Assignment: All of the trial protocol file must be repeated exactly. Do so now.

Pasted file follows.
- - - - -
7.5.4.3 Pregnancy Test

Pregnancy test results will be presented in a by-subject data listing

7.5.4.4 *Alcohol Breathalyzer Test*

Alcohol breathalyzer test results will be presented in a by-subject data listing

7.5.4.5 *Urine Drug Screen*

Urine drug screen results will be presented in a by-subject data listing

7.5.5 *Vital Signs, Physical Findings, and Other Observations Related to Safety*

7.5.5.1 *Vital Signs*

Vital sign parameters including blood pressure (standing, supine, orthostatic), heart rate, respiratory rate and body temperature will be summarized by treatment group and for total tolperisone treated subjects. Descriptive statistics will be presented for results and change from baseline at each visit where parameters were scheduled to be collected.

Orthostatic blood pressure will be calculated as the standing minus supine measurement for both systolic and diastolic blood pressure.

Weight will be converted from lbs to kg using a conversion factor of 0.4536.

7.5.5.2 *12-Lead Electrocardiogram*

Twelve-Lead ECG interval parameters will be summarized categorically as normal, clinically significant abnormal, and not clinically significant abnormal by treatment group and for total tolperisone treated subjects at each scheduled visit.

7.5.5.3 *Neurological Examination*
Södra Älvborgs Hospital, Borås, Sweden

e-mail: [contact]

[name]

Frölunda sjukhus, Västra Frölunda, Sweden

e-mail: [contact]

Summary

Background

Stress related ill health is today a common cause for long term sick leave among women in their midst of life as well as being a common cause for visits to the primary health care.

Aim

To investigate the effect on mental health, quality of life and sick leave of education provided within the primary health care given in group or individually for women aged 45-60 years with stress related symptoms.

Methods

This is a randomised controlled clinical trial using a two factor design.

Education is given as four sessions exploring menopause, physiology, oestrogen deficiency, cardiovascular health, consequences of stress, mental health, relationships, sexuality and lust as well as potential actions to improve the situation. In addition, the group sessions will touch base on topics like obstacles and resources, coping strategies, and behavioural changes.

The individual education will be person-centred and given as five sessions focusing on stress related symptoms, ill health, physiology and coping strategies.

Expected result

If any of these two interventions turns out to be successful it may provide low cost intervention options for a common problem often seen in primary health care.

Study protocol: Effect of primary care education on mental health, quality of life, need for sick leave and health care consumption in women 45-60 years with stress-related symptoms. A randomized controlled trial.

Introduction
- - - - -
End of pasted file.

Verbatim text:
7.5.4.3 Pregnancy Test

Pregnancy test results will be presented in a by-subject data listing

7.5.4.4 *Alcohol Breathalyzer Test*

Alcohol breathalyzer test results will be presented in a by-subject data listing

7.5.4.5 *Urine Drug Screen*

Urine drug screen results will be presented in a by-subject data listing

7.5.5 *Vital Signs, Physical Findings, and Other Observations Related to Safety*

7.5.5.1 *Vital Signs*

Vital sign parameters including blood pressure (standing, supine, orthostatic), heart rate, respiratory rate and body temperature will be summarized by treatment group and for total tolperisone treated subjects. Descriptive statistics will be presented for results and change from baseline at each visit where parameters were scheduled to be collected.

Orthostatic blood pressure will be calculated as the standing minus supine measurement for both systolic and diastolic blood pressure.

Weight will be converted from lbs to kg using a conversion factor of 0.4536.

7.5.5.2 *12-Lead Electrocardiogram*

Twelve-Lead ECG interval parameters will be summarized categorically as normal, clinically significant abnormal, and not clinically significant abnormal by treatment group and for total tolperisone treated subjects at each scheduled visit.

7.5.5.3 *Neurological Examination*
Södra Älvborgs Hospital, Borås, Sweden

e-mail: [contact]

[name]

Frölunda sjukhus, Västra Frölunda, Sweden

e-mail: [contact]

Summary

Background

Stress related ill health is today a common cause for long term sick leave among women in their midst of life as well as being a common cause for visits to the primary health care.

Aim

To investigate the effect on mental health, quality of life and sick leave of education provided within the primary health care given in group or individually for women aged 45-60 years with stress related symptoms.

Methods

This is a randomised controlled clinical trial using a two factor design.

Education is given as four sessions exploring menopause, physiology, oestrogen deficiency, cardiovascular health, consequences of stress, mental health, relationships, sexuality and lust as well as potential actions to improve the situation. In addition, the group sessions will touch base on topics like obstacles and resources, coping strategies, and behavioural changes.

The individual education will be person-centred and given as five sessions focusing on stress related symptoms, ill health, physiology and coping strategies.

Expected result

If any of these two interventions turns out to be successful it may provide low cost intervention options for a common problem often seen in primary health care.

Study protocol: Effect of primary care education on mental health, quality of life, need for sick leave and health care consumption in women 45-60 years with stress-related symptoms. A randomized controlled trial.

Introduction